Why would someone like this need to invent a girlfriend?
I mean, he obviously has both the jock and nerd categories pretty much locked up.
But do you want to know what is even sadder than that? How about the fact that his imaginary girlfriend was terminally ill? Where does one go to get treatment for THAT, I ask you? And before you say an imaginary oncologist, estimate just how many such programs might exist in the entire U.S. It can’t be more than 2 or 3 at the most. She was a goner from the moment she was first diagnosed, I say.
And so the question remains: How does a physicist-athlete, with more apostrophies in his name than letters, soldier on—both in the lab and over the foosball table—without his make-believe loved one cheering from the sidelines? He’s not, that’s how. No, he will likely leave the fields of science and competitive barroom games and eke out a measly living on the royalties from his autobiography and biopic.
Another American tragedy, that is.
Perhaps it is appropriate that I too weigh in on the Lance Armstrong story. After all, I used to be an avid cyclist. OK, tricyclist. But cut me some slack; I was only 2 at the time.
In any event, my long and storied history with cycling has me taking Armstrong’s admission as a personal affront. He revealed that he took performance enhancing drugs while competing. But only when riding uphill, I imagine (I mean, why would he need it for riding downhill?). Still, this is unforgivable. And now he has the audacity to say that he wants to devote the rest of his life to exposing others who have done the same?
Why, that’s like when the Romans admitted they crucified Jesus and then declared war on Japan. Or something. History is hard.
I admit, however, that I used to look up to Lance Armstrong. A cancer survivor who spent countless hours single-handedly manufacturing about a billion, yellow rubber bracelets. And yet, somehow, he found time to write a couple of books. I spent weeks reading them. Now I will have spend twice as long trying to unread them.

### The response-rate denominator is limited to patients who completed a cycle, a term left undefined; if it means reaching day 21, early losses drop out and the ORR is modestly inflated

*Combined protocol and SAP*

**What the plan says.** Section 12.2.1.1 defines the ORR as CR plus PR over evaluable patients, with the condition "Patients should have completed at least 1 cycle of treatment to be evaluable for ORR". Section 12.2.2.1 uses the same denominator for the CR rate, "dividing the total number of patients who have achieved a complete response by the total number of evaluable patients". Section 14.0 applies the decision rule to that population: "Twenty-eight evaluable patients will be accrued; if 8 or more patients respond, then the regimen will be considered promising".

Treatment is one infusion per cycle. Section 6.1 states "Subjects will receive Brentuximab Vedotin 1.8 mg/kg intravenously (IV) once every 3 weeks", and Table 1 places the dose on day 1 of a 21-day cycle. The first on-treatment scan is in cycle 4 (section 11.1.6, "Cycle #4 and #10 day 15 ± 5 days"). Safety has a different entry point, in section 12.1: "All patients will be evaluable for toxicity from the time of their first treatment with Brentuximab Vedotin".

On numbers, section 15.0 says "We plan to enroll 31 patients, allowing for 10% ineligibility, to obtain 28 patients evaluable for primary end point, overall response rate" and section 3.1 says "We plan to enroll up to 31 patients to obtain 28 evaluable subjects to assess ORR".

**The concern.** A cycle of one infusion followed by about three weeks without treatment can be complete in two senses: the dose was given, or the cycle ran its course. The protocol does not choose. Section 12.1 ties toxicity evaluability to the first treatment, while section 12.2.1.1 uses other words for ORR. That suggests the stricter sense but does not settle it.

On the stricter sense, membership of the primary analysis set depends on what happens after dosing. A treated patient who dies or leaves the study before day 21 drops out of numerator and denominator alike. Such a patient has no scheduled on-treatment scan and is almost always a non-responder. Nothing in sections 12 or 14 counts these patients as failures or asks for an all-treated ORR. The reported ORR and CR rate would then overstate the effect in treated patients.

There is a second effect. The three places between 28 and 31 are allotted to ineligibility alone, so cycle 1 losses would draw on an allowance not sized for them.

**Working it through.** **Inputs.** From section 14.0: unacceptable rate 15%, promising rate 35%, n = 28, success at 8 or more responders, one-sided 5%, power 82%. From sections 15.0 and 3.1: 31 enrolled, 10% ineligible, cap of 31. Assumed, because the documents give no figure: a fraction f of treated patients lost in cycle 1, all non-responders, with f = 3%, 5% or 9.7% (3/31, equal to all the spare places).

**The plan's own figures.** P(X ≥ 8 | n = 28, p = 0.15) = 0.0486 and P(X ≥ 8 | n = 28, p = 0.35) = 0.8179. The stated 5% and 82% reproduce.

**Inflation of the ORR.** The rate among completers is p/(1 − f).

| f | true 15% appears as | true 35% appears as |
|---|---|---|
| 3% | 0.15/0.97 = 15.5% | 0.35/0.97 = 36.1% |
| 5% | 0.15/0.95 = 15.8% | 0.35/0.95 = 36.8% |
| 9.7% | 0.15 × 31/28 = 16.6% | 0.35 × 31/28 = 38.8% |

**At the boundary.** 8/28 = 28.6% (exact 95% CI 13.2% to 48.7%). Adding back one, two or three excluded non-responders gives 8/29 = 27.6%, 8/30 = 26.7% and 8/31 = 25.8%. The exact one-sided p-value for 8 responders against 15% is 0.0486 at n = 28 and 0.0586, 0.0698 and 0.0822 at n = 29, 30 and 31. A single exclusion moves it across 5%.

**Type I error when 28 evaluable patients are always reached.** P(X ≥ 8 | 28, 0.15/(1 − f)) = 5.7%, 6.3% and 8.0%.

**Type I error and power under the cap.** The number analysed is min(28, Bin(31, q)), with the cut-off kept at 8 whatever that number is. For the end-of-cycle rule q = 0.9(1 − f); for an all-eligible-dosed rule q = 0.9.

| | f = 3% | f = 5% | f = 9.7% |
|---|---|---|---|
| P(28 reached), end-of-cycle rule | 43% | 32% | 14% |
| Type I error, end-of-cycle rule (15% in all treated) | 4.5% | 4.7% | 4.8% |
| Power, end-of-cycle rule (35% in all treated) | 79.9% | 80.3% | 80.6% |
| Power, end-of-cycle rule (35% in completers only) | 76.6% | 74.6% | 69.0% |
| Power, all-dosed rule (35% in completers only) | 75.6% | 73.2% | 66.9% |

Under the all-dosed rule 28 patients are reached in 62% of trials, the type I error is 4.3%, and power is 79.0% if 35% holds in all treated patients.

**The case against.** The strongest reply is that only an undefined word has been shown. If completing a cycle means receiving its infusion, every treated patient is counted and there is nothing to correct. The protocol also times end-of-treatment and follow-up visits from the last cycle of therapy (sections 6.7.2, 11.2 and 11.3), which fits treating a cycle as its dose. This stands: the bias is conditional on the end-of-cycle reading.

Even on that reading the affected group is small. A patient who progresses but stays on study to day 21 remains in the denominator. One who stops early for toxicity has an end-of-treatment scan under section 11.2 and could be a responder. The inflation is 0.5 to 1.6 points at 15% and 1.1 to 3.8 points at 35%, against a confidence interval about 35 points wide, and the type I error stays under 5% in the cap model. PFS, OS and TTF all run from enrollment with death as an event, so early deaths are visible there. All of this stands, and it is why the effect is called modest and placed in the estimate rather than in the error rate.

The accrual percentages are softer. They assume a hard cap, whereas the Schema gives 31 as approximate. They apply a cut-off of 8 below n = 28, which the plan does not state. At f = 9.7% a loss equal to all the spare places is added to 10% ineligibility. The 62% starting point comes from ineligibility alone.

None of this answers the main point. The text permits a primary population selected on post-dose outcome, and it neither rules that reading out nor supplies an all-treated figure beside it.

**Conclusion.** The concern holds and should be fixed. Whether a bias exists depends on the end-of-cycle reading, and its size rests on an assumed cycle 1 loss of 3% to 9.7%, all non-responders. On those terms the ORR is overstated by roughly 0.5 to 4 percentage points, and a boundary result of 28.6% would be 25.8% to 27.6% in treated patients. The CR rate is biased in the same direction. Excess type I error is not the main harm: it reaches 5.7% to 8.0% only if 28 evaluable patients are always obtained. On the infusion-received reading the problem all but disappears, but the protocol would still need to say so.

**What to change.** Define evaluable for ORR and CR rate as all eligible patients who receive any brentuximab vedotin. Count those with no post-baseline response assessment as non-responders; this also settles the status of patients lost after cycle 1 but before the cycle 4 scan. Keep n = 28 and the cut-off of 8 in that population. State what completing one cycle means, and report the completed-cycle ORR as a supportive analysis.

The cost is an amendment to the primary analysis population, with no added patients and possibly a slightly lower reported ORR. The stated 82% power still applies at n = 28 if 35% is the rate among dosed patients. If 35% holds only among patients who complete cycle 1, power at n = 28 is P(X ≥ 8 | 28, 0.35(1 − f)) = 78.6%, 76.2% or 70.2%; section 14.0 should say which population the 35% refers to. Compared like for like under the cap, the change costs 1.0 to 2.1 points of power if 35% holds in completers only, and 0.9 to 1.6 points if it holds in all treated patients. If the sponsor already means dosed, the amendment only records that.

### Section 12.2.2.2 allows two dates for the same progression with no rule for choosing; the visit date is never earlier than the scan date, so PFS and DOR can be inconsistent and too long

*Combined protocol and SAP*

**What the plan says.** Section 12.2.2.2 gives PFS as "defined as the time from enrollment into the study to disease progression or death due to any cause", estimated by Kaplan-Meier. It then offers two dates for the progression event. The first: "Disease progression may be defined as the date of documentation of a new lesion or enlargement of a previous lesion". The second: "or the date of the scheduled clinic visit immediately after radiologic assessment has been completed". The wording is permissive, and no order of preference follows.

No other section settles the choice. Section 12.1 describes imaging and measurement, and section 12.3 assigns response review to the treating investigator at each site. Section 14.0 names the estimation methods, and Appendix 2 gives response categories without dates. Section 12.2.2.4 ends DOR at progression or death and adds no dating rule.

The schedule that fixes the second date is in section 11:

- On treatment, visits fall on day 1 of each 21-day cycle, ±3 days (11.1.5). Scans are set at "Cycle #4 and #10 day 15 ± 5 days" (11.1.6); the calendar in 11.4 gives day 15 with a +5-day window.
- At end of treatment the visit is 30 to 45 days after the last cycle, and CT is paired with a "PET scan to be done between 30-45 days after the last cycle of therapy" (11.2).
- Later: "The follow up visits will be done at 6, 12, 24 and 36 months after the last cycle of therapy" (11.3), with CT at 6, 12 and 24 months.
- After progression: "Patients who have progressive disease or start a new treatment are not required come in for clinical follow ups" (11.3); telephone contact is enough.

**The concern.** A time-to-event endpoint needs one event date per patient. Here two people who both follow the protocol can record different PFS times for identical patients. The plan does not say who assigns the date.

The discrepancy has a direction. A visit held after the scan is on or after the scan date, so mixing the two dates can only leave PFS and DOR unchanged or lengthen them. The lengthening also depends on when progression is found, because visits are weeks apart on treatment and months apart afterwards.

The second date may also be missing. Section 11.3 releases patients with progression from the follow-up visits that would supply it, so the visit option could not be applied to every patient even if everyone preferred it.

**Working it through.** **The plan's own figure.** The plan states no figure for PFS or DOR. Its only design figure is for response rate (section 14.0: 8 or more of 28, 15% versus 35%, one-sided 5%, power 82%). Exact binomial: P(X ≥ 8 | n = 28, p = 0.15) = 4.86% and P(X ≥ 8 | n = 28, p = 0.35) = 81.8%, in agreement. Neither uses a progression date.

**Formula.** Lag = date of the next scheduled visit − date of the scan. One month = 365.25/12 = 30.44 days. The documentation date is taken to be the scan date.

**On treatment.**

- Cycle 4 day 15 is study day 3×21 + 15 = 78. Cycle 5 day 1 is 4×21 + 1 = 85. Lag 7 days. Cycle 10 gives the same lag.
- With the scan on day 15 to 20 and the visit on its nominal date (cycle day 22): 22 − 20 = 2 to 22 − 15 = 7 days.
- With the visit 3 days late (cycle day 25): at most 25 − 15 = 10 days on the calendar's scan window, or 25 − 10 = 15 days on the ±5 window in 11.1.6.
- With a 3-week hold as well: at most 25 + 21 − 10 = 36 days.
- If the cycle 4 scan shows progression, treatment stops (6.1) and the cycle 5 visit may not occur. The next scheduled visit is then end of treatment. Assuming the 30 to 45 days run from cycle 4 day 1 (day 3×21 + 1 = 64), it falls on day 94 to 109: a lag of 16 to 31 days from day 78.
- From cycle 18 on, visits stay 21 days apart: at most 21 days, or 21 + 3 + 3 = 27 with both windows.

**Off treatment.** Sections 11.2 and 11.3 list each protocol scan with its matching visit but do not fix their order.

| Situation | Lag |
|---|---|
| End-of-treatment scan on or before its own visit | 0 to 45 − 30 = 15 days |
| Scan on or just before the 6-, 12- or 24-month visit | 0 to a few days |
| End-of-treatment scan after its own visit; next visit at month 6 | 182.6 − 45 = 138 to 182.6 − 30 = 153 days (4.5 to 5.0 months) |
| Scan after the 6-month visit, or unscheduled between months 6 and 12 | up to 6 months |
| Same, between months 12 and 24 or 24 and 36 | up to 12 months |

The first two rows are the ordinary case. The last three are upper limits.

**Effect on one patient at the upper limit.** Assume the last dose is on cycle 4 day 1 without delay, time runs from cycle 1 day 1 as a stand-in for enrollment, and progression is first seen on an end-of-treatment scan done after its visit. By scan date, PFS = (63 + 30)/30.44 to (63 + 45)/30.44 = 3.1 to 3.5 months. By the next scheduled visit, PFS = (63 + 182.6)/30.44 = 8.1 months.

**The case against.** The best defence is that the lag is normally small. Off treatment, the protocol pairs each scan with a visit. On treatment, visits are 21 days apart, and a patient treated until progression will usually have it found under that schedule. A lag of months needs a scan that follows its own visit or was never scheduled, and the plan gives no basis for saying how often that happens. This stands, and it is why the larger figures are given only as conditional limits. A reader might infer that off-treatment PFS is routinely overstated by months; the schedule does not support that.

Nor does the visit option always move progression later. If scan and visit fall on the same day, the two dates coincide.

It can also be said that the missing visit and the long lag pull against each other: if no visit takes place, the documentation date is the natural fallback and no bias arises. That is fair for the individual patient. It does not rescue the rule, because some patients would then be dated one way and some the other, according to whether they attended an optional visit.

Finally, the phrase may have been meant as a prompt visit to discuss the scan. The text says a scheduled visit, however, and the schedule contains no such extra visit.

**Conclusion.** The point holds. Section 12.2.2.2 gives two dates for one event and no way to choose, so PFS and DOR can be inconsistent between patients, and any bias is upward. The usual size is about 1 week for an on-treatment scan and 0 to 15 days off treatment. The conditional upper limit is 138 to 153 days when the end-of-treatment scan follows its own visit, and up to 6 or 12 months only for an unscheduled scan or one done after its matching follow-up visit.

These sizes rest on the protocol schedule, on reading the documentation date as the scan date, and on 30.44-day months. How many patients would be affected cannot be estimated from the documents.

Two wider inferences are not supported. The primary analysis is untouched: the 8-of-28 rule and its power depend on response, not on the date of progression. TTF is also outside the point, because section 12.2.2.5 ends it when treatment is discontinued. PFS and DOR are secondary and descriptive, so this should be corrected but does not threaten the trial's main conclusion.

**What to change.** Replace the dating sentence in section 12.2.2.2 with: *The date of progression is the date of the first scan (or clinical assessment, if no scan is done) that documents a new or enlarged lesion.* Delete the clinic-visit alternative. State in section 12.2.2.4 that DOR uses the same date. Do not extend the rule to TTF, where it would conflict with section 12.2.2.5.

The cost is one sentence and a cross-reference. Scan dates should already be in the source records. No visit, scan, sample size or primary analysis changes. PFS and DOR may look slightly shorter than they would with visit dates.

That is time I will never get back, Lance Armstrong!
And what will become of the disgraced, former Tour de France winner? Well, first he will be forced to return all of his championship jerseys. I do hope he washed them, though. Because otherwise, he can just keep them.
Then, he will be barred from participating in any and all competitive sports. Cycling, running, spelling bees, jacks…none of it. He MIGHT be able to participate in paper-folded-in-a-triangle tabletop football. But just not on the professional level.
And lastly, Lance likely will be sentenced to some form of community service. Like feeding the poor or babysitting Snooki’s kid. Or perhaps obtaining Human Growth Hormones (HGH) for underprivileged kids in inner-city high schools who cannot afford them.
But it doesn’t matter which of those worthwhile endeavors Lance undertakes. Because to me, he will forever be known as the Jose Canseco of cycling, although sadly, without the unintentionally hilarious Twitter feed.
Yes folks, it’s that time again…the end of yet another baseball season. And while many fans begin to anticipate the playoffs—and perhaps—the World Series, I breathe a deep sigh of relief that MY team’s woeful season is over.
Yes, it’s mercifully over. Like the time when Ol’ Shep was finally put down. Except that my team didn’t have the “good run” that Shep did. No, their season was similar to a comedy of errors in that it only lacked the comedy.